“The company interrogated Pakpin, accusing him of cheating by finding out which product contained the first prize.”  Feeling wronged, Pakpin asked KASBI for an advocate, Imam said. “However, the company fired him without explanation.”

 

 

Unions at Front of Campaign to Implement Social Security

From the International Metalworkers’ Federation (IMF):

Indonesia’s highest court in a landmark and unprecedented decision found the Indonesian President, Vice President, Head of Parliament and eight Ministers guilty of not implementing the law on Social Security (UU SJSN and RUU BPJS).

After a long drawn struggle to reform the social security system in Indonesia, a coalition of trade unions and non-governmental organisations called Social Security Action Committee (KAJS) led by IMF affiliate the Federasi Serikat Pekerja Metal Indonesia (FSPMI), embarked on seeking legal redress for social security protection for workers in the formal and informal sector….

Said Iqbal, FSPMI President and Chairman of KAJS said that this is a clear victory and that for the first time the courts have made such a courageous decision in favour of working people in Indonesia. He said that this is a milestone for workers struggle for social justice. However, he also expressed caution on what the government might do next.

According to Said Iqbal, the Indonesian President should implement the social security laws and provide social security protection for all people, provide social pension for workers in the formal sector and establish trust fund body to manage the social security funds.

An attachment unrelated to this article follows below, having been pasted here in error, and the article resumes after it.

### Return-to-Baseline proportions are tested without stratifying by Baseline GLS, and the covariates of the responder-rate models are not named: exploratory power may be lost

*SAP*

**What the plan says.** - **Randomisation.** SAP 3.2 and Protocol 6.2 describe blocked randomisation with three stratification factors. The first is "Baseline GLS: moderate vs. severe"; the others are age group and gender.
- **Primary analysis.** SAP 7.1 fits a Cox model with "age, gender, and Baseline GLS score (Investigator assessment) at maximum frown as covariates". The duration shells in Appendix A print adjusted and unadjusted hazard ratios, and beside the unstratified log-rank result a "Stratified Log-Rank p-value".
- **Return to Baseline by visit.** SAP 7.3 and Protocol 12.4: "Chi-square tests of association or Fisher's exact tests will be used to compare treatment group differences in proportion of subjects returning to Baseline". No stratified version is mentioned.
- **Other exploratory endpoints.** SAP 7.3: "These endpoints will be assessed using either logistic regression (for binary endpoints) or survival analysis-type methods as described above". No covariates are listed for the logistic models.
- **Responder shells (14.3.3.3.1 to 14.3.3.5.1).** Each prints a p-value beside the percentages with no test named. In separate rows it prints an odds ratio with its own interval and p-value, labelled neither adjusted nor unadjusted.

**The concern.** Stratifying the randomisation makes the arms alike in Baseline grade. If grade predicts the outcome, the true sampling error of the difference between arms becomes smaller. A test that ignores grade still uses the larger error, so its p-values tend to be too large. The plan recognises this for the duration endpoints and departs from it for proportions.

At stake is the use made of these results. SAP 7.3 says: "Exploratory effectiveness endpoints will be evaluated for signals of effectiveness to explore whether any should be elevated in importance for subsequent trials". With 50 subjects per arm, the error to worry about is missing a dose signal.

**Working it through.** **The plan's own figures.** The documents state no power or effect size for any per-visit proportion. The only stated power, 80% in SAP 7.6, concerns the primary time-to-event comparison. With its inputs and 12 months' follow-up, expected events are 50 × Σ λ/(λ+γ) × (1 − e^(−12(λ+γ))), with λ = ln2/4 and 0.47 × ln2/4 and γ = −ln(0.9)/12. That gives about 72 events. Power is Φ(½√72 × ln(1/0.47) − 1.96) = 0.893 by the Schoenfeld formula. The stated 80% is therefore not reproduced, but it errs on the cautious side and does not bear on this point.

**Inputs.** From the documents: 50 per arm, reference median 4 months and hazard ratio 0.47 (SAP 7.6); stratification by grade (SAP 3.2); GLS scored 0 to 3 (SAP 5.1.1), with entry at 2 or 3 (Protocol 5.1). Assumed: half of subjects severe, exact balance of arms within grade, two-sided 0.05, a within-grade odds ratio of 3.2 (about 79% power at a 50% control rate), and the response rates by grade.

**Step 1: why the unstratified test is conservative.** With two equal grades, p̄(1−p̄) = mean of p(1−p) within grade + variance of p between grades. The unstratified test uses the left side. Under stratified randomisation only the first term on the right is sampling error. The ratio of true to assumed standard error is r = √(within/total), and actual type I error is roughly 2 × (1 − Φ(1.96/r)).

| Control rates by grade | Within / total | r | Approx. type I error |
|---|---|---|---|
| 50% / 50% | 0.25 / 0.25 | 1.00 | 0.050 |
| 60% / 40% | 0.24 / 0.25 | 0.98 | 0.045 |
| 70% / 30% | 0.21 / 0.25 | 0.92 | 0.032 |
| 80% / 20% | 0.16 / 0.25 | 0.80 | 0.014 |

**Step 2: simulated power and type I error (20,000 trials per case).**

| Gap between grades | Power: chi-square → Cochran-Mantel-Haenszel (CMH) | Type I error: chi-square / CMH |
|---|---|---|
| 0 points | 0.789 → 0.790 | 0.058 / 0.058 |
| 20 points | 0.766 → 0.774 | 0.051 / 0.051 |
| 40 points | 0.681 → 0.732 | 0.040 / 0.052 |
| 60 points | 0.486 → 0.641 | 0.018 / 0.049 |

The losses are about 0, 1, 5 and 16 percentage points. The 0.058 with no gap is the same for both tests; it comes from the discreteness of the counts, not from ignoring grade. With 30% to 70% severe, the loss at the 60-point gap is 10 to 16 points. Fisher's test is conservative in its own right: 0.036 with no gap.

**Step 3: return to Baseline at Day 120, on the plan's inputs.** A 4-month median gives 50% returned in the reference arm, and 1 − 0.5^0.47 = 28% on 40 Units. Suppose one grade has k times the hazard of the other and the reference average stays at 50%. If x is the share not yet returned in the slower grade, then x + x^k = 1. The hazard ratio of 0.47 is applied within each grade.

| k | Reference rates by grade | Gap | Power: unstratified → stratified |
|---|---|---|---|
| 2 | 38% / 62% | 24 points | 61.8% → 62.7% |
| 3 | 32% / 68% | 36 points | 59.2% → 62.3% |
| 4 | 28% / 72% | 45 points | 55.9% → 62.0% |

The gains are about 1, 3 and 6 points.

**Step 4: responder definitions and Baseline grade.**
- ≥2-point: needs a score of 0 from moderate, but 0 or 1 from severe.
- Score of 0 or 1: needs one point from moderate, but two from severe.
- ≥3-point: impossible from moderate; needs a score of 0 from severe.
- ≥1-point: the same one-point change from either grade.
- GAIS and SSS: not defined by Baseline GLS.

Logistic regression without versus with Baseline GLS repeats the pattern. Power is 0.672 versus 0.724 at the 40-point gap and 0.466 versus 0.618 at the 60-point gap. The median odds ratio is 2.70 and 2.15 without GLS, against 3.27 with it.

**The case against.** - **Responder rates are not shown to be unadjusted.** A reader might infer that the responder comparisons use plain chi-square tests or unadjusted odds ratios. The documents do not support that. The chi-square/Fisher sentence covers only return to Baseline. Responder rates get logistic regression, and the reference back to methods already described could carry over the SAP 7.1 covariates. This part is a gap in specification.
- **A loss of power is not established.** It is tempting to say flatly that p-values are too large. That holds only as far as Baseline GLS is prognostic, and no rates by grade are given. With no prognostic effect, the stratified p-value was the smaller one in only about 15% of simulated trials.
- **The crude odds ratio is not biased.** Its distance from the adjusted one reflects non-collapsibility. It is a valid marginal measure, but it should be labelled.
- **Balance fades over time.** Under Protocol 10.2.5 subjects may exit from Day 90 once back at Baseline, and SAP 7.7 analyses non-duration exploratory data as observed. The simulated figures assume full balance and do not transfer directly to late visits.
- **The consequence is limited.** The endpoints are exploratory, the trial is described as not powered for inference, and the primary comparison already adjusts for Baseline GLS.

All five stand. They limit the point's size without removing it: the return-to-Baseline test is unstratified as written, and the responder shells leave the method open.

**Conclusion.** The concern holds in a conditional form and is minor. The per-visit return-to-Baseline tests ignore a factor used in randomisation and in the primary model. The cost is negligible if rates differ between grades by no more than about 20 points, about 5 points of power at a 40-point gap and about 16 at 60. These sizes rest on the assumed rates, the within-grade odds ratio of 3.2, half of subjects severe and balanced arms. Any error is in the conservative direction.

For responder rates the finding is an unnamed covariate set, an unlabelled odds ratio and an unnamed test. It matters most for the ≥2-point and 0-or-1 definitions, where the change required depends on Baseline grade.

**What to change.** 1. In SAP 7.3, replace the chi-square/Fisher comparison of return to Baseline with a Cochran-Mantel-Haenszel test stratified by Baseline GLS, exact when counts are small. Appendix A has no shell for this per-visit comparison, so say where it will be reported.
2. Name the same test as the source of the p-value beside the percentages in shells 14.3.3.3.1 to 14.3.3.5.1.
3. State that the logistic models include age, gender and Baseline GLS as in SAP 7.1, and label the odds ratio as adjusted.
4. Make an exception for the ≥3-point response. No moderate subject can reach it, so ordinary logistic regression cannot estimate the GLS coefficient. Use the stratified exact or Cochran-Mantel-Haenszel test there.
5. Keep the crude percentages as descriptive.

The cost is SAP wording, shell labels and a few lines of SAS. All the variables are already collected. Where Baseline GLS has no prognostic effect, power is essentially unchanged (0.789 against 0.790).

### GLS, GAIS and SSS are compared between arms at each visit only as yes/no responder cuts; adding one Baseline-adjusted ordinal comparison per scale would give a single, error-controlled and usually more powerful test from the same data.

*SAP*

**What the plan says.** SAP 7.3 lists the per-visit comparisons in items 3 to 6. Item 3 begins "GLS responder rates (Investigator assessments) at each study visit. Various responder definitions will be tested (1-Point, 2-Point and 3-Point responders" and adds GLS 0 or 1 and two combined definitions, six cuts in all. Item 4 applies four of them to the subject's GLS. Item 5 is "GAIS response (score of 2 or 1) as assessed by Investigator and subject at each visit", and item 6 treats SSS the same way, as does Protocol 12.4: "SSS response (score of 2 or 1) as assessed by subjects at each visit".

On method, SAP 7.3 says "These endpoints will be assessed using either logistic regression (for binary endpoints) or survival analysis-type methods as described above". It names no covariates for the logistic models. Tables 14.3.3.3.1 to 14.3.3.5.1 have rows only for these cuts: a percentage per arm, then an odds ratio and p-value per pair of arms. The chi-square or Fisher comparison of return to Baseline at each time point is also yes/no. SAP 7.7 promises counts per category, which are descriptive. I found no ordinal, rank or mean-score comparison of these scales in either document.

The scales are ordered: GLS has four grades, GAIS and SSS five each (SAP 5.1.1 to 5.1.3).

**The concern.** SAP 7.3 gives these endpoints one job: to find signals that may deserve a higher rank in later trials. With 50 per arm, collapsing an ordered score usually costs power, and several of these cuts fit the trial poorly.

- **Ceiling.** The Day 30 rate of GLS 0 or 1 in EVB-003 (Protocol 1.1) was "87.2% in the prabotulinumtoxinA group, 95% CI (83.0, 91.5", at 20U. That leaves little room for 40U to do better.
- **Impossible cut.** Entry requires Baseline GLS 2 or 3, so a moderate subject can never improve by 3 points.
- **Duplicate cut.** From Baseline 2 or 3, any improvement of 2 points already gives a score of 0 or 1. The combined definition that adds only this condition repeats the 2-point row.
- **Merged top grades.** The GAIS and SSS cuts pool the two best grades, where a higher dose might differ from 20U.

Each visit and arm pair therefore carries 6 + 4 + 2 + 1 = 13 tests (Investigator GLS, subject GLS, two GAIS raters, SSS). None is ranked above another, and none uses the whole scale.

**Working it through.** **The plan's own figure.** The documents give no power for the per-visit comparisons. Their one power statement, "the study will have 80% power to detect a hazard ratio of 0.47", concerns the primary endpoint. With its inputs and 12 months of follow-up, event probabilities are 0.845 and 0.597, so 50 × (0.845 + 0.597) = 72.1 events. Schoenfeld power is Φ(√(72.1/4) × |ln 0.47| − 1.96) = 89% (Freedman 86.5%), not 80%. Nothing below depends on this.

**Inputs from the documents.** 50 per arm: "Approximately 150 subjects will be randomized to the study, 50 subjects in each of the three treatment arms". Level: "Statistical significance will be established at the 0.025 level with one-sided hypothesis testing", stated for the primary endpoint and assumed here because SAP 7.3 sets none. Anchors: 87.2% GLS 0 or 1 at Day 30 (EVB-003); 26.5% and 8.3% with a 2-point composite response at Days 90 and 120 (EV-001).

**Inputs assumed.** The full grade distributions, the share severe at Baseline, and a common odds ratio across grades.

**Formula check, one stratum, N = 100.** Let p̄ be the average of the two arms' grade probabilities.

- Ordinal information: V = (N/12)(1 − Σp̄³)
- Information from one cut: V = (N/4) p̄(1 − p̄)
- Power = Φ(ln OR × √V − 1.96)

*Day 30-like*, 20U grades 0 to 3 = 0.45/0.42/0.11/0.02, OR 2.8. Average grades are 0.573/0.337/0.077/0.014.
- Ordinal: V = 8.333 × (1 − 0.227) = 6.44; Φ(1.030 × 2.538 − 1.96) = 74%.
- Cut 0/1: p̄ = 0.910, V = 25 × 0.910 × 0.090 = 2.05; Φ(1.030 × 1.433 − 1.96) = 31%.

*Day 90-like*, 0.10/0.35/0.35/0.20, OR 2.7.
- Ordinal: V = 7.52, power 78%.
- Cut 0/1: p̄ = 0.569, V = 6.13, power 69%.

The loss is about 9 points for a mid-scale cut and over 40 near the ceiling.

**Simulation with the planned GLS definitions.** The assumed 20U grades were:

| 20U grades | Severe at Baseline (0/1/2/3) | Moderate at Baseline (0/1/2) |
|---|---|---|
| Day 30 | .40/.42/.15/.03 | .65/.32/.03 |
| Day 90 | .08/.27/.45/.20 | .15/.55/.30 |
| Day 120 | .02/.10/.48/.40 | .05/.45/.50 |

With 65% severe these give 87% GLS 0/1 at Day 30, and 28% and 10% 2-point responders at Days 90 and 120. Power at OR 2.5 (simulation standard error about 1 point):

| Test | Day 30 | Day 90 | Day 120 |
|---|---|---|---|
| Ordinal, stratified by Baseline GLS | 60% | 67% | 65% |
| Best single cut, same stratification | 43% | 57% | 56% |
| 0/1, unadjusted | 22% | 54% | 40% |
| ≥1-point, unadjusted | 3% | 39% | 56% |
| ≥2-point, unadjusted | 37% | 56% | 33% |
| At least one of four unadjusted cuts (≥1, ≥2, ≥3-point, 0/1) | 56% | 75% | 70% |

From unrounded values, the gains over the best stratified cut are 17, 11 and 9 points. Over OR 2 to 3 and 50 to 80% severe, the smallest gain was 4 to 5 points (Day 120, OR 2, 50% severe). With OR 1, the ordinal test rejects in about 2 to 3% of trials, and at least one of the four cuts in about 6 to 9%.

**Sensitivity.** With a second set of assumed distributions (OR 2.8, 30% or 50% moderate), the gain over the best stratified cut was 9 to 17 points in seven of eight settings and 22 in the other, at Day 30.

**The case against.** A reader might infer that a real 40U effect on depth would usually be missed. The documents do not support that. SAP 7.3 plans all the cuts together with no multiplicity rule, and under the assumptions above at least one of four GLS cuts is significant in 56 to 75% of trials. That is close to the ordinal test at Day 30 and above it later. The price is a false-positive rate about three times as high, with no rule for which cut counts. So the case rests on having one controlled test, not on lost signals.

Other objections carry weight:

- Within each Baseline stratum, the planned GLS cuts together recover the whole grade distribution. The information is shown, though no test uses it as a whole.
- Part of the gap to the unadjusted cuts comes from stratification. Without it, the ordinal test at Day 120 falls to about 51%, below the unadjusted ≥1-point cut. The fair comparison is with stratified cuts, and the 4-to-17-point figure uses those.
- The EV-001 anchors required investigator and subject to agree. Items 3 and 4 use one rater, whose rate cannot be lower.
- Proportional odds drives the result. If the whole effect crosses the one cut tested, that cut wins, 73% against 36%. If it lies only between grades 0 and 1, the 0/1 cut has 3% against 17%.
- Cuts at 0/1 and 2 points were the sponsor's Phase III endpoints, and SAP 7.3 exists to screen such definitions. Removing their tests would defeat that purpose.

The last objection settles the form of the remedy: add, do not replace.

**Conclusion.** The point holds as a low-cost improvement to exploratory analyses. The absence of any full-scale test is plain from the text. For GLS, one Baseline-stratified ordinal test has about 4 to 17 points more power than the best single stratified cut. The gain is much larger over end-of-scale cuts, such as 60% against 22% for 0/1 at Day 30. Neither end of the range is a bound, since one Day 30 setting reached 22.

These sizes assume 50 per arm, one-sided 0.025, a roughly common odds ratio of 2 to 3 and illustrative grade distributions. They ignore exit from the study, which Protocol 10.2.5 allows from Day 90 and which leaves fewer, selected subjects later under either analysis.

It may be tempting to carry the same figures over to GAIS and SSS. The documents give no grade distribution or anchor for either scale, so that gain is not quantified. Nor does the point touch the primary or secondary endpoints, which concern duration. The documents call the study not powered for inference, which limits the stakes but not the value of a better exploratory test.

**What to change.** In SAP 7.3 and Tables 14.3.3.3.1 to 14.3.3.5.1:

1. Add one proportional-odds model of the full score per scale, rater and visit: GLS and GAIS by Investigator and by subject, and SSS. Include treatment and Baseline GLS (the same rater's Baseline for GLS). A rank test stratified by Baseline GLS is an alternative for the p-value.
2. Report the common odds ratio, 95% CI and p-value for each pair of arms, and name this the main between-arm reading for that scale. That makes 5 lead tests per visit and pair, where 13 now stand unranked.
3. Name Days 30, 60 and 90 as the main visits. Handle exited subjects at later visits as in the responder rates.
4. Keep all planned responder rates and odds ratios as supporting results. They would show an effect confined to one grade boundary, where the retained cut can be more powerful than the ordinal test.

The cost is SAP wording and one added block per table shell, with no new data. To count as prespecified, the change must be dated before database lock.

E-Action: Support State Railway Workers’ Union of Thailand (SRUT)

The International Transport Workers Federation (ITF) is calling on international support for the State Railway Workers’ Union of Thailand (SRUT) after a recent court decision that will allow the firing of seven union leaders for their participation in a safety-related work-action back in 2009.  You can learn more about the campaign and send a message in support of the workers.

From the ITF:

The ITF has responded with ‘shock and disbelief’ to today’s Thai Labour Court decision to allow the dismissal of seven leaders of the SRUT railway workers’ trade union for their part in a safety-related industrial action two years ago, and the imposition of a THB15 million fine against them.

The union officials are being punished by the management of the State Railways of Thailand (SRT) for their part in industrial action taken in October 2009 to publicise the deplorable safety failings on the network which led to two derailments and one fatal accident in four days that month. The accident killed seven and injured many others. The driver had had one rest day in the previous 30 days. The driver’s ‘deadman’s handle’ system was not working, and, unbelievably, only 20 per cent of locomotives were even equipped with such a fundamental piece of equipment, according to the union.